1. Consider identity. Allow people with disabilities to choose how they want to be identified in terms of what words to use and whether they want to discuss their disability with you. Within disability culture there are many people who are reclaiming the word “disabled,” just like gay people are reclaiming the word “queer.” There is a lot of discussion regarding identify-first language (disabled person) versus person-first language (person with a disability), and the key is personal choice.
2. Use invitational language, instead of command language. Try to use language that invites people to explore their own ability and limitations. For example, for Cobra Pose: “Lengthen the neck and pause here, noticing how you feel, or you may want to extend the chin and begin to raise the head…” This gives people agency over their own bodies and their own practice, versus command language, which implies right and wrong ways to move the body. A command version of those same cues might be, “Lengthen the neck, extend the chin, and raise the head.”
3. Avoid using the word “advanced.” The goal of yoga is finding peace, reducing suffering, and increasing self-awareness. Physically advanced asana can help us learn about our minds, but what feels simple for one person can be advanced for another. Using hierarchical language when teaching yoga can take away from the opportunity for inner exploration. Also, focusing on “peak” poses incorrectly positions some poses as better than others, when it’s your experience in the pose that really matters.
4. Use “variation” or “version,” instead of “modification” when adapting poses. Notice the tendency to focus on one “classical version” of a pose and imply that a variation is less than or not as good. If yoga is really for everyone then we need to move away from this idea that some forms of practice are less worthy, or are modifications, of the “real” thing.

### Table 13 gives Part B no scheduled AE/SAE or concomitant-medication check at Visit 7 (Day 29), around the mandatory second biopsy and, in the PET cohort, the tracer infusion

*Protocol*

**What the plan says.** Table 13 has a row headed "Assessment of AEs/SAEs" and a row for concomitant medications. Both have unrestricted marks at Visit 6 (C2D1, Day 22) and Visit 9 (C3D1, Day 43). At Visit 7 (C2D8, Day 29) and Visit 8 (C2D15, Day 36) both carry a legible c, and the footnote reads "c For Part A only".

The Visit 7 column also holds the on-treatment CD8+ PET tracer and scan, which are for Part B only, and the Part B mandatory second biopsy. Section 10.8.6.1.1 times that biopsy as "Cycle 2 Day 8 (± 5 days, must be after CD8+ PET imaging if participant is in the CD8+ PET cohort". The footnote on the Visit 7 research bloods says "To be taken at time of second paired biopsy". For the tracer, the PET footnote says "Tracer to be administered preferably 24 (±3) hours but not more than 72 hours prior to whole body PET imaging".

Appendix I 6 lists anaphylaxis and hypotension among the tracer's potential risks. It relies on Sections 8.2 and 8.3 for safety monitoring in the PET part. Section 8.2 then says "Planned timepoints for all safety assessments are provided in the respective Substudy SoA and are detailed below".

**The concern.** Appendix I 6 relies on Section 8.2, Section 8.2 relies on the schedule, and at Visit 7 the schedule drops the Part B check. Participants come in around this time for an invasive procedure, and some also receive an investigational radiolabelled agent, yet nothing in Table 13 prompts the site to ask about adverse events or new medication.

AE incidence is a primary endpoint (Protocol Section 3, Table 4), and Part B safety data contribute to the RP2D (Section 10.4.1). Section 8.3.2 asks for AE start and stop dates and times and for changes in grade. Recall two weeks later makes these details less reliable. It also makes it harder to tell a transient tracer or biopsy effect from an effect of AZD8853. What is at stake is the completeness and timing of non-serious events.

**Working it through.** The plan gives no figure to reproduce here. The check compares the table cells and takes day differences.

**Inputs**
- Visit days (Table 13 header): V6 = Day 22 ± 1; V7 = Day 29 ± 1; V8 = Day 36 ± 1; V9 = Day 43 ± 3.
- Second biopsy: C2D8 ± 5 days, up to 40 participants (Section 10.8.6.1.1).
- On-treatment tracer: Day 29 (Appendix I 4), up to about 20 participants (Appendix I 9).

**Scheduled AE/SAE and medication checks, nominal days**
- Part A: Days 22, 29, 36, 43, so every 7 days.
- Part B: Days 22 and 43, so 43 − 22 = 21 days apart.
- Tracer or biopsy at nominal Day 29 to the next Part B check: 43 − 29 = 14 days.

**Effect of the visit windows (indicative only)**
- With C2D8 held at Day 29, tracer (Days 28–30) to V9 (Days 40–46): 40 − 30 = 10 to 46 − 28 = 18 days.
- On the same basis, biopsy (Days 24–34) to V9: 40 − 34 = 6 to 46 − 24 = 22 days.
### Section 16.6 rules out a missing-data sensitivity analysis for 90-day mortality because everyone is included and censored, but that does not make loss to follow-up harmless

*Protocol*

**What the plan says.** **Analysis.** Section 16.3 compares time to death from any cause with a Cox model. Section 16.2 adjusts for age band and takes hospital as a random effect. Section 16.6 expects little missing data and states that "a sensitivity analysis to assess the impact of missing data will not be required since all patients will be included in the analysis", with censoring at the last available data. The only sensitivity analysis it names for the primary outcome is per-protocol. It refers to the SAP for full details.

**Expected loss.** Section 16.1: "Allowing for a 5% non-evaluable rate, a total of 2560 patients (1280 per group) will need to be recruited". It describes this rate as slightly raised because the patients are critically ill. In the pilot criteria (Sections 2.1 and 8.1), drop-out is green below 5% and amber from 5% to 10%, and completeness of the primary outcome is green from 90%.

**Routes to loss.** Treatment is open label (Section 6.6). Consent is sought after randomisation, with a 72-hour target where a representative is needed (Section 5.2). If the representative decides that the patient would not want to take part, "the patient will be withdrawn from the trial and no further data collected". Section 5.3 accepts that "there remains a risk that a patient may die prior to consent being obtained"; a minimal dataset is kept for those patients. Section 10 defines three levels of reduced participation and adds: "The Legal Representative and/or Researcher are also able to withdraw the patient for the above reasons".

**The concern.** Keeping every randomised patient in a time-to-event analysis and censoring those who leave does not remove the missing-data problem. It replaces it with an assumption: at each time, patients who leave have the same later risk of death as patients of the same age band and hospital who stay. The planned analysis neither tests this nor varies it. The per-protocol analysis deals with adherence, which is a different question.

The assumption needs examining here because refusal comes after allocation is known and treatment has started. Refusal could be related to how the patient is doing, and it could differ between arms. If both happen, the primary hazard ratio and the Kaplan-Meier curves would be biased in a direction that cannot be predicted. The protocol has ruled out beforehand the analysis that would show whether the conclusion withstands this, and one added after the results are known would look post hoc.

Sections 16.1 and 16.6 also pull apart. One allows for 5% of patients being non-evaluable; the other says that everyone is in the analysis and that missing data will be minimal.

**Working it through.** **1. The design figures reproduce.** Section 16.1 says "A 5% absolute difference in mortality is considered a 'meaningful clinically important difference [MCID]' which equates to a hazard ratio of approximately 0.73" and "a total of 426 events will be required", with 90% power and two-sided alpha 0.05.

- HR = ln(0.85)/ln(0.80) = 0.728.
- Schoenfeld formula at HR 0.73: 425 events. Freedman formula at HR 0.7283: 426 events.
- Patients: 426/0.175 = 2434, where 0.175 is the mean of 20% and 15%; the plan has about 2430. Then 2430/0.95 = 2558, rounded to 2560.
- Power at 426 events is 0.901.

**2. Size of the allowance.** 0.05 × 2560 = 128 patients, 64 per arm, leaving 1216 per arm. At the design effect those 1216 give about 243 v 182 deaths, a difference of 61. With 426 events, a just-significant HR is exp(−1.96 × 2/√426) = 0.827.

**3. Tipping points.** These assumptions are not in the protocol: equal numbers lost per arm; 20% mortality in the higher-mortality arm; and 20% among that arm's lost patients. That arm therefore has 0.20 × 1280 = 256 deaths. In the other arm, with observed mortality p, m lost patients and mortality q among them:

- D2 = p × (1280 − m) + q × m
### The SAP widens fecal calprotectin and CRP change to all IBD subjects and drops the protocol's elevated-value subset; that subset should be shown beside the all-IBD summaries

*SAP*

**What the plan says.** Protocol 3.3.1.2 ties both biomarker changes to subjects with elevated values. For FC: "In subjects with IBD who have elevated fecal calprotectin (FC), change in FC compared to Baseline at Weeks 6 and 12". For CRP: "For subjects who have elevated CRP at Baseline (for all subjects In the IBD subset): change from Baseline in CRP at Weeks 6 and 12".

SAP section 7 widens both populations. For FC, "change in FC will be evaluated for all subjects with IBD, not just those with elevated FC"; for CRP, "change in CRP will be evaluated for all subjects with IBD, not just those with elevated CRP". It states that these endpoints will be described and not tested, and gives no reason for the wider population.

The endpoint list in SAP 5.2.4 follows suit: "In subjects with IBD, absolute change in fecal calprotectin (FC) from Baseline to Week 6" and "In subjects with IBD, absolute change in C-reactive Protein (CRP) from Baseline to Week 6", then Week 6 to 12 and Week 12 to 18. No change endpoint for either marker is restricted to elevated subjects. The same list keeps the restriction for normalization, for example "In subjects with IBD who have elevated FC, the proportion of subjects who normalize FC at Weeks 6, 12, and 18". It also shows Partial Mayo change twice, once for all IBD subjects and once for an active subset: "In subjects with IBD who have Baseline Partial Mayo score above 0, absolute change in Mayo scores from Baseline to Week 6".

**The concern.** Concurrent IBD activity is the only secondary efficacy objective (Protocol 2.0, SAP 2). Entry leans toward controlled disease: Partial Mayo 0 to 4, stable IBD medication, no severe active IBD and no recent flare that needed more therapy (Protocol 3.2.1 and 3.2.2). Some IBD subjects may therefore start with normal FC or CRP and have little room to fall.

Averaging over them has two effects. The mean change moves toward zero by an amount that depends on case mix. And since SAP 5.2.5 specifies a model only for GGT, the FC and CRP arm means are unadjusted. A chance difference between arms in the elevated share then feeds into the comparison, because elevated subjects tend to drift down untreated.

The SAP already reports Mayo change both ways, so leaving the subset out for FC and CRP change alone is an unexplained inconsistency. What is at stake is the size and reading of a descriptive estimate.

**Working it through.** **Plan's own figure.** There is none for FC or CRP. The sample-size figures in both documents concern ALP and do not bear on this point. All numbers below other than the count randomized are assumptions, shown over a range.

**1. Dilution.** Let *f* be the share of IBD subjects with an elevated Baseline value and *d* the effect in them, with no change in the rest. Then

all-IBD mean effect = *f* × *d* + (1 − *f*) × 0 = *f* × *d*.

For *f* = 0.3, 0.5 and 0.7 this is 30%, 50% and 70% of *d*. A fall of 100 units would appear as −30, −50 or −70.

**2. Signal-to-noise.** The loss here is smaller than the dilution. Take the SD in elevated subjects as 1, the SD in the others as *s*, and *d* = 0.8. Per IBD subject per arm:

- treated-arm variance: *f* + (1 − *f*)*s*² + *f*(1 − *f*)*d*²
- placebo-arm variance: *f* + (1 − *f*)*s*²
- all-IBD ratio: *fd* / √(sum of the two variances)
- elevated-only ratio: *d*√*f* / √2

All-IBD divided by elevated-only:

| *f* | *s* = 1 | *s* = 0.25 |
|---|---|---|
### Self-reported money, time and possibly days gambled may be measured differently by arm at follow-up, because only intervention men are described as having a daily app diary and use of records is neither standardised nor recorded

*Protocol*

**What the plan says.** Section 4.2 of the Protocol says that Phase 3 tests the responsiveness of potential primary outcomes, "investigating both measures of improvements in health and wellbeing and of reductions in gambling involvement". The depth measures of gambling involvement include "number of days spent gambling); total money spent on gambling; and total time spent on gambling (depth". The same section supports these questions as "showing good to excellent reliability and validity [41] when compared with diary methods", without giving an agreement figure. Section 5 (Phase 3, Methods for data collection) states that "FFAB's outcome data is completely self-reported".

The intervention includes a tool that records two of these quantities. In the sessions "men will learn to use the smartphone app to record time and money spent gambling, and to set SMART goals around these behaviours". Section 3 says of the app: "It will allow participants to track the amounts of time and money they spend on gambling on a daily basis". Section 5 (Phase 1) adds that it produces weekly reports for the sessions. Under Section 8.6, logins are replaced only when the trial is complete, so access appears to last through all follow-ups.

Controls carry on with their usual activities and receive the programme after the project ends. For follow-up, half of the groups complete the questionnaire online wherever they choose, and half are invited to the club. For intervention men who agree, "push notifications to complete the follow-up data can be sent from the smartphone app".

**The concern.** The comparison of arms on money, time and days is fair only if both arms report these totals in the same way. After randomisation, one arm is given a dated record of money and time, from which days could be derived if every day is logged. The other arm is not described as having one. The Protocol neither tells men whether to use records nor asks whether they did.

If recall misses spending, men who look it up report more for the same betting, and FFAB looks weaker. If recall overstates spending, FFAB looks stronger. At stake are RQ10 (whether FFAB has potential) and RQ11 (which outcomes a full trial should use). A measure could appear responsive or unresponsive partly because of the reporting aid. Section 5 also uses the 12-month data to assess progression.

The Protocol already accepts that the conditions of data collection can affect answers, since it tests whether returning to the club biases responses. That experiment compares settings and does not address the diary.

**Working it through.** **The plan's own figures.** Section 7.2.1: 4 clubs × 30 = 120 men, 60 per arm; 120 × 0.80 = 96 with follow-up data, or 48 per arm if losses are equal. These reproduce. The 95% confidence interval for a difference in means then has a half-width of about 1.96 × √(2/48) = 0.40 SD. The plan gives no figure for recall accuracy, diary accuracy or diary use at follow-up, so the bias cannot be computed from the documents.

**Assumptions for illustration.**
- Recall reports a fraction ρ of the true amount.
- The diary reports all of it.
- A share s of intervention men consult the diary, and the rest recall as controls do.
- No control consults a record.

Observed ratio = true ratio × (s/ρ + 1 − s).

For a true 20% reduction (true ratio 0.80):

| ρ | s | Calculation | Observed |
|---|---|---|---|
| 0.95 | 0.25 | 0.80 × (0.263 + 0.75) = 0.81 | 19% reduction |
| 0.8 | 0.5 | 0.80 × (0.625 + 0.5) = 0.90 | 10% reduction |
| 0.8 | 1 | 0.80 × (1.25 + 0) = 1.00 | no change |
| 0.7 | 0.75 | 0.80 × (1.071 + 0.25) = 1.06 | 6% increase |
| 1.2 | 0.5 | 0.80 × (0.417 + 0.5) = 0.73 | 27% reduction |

5. Avoid the word “just.” This may be a pet peeve of mine, but try to avoid using the word “just” when teaching. It feels like a misguided attempt to soften our language (“just reach down to the mat”) when what it really does is diminish the challenge that someone may be experiencing, in this case reaching down to the mat. It’s actually a fun game I play in my head–noticing my tendency to say “just,” and then adjusting to say something more like “take care of yourself.”
6. Don’t project your experience. People have extremely diverse experiences of the same situation, so we need to be careful not to project our personal experiences onto others. For example, for neuro-diverse folks, something that you might consider relaxing like a few minutes of silent meditation, may be stressful for someone else. So instead of saying “this will be relaxing” or “wasn’t that calming,” allow people to have space for their own experience. Or consider offering more open-ended benefits, such as “this may be relaxing.”
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Want to learn how to build a potent yoga practice that is accessible to all? Join Chair Yoga 101, our four-week, live-streamed workshop led by Accessible Yoga founder Jivana Heyman. You’ll explore safe, effective chair adaptations of yoga asana, along with meditation and pranayama. Class starts November 2. Sign up today!